Report Highlights. One of the key benefits of raw dog food is more consistent nutrition compared to most processed commercial products.

  • A protein-rich diet low in fiber and carbohydrates is ideal for most dogs.(1)(2)
  • Raw diets may help dogs stay lean and muscular.(3)(4)
  • Studies show dogs on raw diets produce less waste.(3)
  • Raw diets are standard for racing greyhounds and sled dogs.(3)
  • Careful handling of raw foods puts dogs at a negligible risk of exposure to pathogens.(5)

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Raw Dog Food Benefits

Quality raw foods are also known as Biologically Appropriate Raw Food (BARF) diets.(3) Raw foods are more consistent in nutrient types and densities, giving pet owners more control over nutritional balance.

  • A raw diet full of whole, unprocessed foods is dense with nutrients.
  • Dogs get greater hydration from raw diets than they do from most conventional pet foods.
  • Dogs on raw diets are less likely to overeat.
  • Raw dog food also improves digestion by breaking down nutrients more efficiently so dogs get the full dietary benefit.
  • Because raw foods are more digestible and contain more usable nutrients, dogs on raw diets produce less waste.
  • Conventional dog foods contain a lot of fillers that provide little to no nutrition.
Nutritional Benefits of Raw Dog Food
More Water All living things need water. Raw diets provide more water than conventional food diets, improving a dog’s health and digestion. More water also helps dogs feel “full” and prevents overeating.
Better Protein The types of protein dog food contains is just as important as the amount of protein. The fresh animal proteins in raw foods are more nutritious than the processed plant proteins more commonly found in commercial pet food.
Healthy Fats Moderate amounts of high-quality fats contain essential acids and omegas. They also improve flavor and make a dog’s eating experience more enjoyable. In processed foods, greater amounts of low-quality fats are added to compensate for inferior, less palatable ingredients.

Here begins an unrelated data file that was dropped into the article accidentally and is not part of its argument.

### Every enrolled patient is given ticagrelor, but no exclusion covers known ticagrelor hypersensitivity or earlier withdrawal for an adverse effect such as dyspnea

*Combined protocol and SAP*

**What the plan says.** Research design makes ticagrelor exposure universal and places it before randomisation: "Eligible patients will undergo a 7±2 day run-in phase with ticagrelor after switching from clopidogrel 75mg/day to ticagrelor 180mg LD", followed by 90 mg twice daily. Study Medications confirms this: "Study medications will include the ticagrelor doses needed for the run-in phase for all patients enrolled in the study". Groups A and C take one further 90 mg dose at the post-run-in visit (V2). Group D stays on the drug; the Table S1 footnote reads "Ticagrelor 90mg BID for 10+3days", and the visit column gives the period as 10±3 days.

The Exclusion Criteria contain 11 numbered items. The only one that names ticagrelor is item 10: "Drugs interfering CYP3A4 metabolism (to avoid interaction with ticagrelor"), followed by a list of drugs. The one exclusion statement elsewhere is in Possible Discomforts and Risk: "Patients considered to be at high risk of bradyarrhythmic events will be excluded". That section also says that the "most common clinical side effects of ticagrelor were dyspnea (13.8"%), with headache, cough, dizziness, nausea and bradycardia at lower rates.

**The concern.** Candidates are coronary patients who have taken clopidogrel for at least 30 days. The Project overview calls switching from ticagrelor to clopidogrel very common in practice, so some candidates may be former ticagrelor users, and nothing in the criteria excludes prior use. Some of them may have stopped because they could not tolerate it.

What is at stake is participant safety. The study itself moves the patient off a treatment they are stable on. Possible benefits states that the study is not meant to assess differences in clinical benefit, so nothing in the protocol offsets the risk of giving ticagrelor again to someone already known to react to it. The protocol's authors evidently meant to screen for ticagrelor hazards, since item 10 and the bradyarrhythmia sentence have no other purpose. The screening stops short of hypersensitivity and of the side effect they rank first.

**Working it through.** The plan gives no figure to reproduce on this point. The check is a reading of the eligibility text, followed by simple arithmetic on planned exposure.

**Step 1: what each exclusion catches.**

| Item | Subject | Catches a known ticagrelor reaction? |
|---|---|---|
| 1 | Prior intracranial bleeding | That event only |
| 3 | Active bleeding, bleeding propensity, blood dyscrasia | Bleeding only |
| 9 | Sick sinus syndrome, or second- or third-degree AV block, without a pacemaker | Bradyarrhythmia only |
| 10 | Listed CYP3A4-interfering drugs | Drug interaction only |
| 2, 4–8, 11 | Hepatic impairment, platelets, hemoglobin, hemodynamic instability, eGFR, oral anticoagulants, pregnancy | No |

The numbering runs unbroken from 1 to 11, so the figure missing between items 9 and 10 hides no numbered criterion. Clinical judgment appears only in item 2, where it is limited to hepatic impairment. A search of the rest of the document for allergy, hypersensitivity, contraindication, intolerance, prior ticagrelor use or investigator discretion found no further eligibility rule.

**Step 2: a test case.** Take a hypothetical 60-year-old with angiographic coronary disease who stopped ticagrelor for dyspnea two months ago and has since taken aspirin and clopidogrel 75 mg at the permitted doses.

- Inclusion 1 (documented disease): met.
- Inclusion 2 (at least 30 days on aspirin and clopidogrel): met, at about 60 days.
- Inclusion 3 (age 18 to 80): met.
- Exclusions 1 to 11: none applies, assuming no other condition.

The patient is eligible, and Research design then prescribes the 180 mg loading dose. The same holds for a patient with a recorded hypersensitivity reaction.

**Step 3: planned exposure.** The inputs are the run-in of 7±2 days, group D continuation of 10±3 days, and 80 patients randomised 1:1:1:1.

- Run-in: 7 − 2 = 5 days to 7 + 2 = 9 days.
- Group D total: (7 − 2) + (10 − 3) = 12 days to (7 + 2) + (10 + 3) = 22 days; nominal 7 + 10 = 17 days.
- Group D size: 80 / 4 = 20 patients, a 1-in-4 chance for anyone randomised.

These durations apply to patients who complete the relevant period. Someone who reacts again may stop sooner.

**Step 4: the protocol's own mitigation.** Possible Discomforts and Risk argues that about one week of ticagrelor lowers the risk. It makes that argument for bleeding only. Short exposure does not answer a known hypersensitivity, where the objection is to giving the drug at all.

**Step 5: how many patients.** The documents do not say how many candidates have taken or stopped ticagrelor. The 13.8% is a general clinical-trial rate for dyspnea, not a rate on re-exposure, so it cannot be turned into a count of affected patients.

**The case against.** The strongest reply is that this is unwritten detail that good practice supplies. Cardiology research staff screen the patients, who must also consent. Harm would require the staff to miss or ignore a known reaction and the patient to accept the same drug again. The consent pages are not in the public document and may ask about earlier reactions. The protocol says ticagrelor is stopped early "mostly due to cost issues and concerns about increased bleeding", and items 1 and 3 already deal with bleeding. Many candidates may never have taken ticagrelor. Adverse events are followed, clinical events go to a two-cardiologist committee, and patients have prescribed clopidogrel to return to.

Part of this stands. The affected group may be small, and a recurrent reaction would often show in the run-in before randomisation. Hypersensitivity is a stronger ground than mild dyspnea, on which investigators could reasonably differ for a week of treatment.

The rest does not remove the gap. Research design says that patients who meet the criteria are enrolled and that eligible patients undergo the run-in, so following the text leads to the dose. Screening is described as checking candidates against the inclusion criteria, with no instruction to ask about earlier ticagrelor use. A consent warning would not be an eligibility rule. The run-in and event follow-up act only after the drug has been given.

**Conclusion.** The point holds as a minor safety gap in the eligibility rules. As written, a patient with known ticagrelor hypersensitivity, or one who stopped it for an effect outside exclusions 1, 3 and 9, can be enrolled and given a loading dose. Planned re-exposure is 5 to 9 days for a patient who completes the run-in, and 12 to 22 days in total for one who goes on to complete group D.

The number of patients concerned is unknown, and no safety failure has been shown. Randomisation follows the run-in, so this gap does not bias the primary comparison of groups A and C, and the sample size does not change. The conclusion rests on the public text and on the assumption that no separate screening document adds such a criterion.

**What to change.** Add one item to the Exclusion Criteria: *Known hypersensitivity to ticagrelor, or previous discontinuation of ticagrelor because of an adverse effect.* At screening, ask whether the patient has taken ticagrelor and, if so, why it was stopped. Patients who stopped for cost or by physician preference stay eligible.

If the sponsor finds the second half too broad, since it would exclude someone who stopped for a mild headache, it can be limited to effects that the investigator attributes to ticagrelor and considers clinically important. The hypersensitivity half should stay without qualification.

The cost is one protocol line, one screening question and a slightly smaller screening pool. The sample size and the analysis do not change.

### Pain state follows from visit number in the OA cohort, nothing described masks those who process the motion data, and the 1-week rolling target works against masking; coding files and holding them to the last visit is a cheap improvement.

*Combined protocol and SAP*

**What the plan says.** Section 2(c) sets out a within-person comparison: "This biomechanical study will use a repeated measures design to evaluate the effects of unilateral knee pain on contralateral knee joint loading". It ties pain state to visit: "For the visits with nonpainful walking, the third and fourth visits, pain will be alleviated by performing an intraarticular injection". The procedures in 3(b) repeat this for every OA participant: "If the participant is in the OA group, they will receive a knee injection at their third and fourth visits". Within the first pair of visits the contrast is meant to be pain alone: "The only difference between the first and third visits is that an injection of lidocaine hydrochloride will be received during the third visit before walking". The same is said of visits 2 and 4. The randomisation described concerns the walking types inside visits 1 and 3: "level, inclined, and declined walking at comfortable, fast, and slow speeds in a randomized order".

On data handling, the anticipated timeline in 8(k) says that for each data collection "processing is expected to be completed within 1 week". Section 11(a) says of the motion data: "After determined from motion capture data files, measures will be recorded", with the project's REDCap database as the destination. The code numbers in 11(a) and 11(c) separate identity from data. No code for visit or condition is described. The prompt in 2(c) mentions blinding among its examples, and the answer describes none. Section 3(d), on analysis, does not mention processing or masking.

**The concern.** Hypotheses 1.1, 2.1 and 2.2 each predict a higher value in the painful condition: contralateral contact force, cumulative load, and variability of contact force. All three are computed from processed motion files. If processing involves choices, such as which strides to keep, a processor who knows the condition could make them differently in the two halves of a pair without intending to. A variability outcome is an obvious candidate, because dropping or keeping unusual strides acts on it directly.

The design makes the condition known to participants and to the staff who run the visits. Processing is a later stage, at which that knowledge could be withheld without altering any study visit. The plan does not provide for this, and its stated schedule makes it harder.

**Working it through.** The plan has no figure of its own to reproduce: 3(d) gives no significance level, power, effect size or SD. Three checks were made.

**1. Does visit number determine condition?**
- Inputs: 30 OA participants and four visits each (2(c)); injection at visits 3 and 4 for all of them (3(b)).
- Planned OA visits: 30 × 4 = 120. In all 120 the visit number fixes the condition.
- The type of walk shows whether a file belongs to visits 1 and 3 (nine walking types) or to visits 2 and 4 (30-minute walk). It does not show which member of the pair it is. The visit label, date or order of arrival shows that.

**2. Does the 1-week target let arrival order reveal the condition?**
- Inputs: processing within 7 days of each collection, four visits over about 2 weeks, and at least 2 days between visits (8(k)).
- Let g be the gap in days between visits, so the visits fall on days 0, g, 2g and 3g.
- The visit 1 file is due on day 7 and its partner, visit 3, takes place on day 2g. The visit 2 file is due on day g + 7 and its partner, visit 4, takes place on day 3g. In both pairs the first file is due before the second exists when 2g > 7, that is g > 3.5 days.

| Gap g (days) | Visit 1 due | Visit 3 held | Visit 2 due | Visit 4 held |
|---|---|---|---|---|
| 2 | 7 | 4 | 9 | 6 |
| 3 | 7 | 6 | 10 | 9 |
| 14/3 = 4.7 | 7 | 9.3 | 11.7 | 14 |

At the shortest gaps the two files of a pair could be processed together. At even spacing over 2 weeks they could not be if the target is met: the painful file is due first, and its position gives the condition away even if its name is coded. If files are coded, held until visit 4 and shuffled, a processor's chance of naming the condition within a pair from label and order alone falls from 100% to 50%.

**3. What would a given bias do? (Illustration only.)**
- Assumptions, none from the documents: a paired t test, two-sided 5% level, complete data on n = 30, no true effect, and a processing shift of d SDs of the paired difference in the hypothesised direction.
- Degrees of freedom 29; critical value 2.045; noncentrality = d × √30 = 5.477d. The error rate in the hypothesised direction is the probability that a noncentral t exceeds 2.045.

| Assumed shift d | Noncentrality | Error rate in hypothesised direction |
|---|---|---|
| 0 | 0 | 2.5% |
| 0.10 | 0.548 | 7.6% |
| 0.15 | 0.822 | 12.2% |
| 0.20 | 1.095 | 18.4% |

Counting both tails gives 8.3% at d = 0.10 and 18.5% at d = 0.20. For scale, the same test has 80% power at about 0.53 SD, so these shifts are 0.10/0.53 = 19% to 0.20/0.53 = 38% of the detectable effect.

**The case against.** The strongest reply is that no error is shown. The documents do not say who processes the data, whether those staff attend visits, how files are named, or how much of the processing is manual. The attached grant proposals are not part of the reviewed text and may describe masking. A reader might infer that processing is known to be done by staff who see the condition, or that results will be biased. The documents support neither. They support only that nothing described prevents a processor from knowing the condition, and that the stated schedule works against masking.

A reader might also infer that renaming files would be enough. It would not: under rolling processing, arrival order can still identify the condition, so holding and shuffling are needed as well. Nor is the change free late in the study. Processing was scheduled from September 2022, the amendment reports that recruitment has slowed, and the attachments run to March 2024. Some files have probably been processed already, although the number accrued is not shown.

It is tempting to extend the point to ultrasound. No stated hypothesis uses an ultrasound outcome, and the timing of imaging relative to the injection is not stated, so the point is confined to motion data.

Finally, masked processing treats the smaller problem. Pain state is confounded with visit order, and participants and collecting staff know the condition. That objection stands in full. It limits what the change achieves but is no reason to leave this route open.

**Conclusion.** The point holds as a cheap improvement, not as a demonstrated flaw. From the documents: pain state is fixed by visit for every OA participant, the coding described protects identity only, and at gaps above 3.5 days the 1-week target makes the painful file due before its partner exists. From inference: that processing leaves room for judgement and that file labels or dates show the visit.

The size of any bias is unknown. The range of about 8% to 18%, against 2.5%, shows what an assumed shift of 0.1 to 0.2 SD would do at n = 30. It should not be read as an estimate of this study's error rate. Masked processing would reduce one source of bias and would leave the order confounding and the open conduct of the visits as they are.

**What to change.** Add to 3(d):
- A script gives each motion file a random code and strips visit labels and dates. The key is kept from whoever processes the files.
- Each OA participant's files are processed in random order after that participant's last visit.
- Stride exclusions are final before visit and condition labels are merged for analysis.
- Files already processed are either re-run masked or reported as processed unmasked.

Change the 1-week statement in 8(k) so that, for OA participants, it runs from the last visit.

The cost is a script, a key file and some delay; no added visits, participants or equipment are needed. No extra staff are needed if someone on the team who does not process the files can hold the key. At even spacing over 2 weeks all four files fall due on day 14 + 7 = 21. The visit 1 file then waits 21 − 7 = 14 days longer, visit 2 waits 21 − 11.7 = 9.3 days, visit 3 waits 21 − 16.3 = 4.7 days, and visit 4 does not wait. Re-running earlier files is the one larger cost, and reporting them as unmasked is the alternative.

Vitamins & Minerals A healthy diet includes plenty of essential vitamins and minerals, such as calcium, magnesium, and phosphorus. Some vitamins are listed on nutrition labels under their chemical names, such as thiamin (Vitamin B1) and ascorbic acid (Vitamin C).
Low in Carbohydrates Carbohydrates provide dogs with energy to burn. Unused carbohydrates, however, are stored in the body as fat. It’s best for dogs to get carbohydrates that also contain protein and vitamins. Sweet potatoes are a great addition to a raw diet.

A Balanced Raw Diet

Dogs enjoy the advantages of raw foods only if proportions are properly balanced. Understanding a dog’s individual nutritional needs is essential when creating a balanced raw diet from the recommended types of raw food. Note that some of these foods should only be consumed one or two times per week.(6)

  • Muscle Meat
    • For most dogs, a diet that is 50% raw muscle meat is ideal.(7)
    • Muscle meat is lean, supplying a moderate amount of good fats.
    • It’s high in protein and contains essential amino acids.
    • Muscle meat is packed with minerals, such as iron.
    • It’s a good source of water soluble B vitamins, which aid digestion and help convert food into energy.
    • A regular serving of muscle meat improves heart health and circulation.
  • Bone
    • Bones are full of the essential minerals calcium and phosphorus.(8)
    • Bones are also high in protein and contain a moderate amount of healthy fat.
    • A raw meaty bone with lean muscle meat is a healthful snack.
    • Chewing on a raw bone is also good for a dog’s teeth and gums.
    • Dogs should be limited to 15 minutes of chew time with a raw bone.>
    • Dogs should never chew on bone chunks small enough for them to swallow.
    • Dogs should never be given cooked bones, which can splinter and puncture a dog’s digestive tract, causing internal bleeding..
    • Dogs may also eat ground bone or bone meal in moderation.
    • Many dog owners make their dog’s bone meal at home; note that insufficient grinding may leave harmful bone shards.
    • The only time a dog may ever have cooked bones is if they have been ground into meal.
  • Organs
    • Most dogs should eat a diet that’s 25% raw, unprocessed organ meat.(4)
    • Organ meat contains high concentrations of nutrients dogs need.
    • When feeding a dog organ meat, it’s especially important to understand the nutritional value of each organ, as well as the dog’s particular dietary needs.
    • Liver is tasty and nutrient-dense, with more of Vitamins A, B, C, D, and K than any other organ.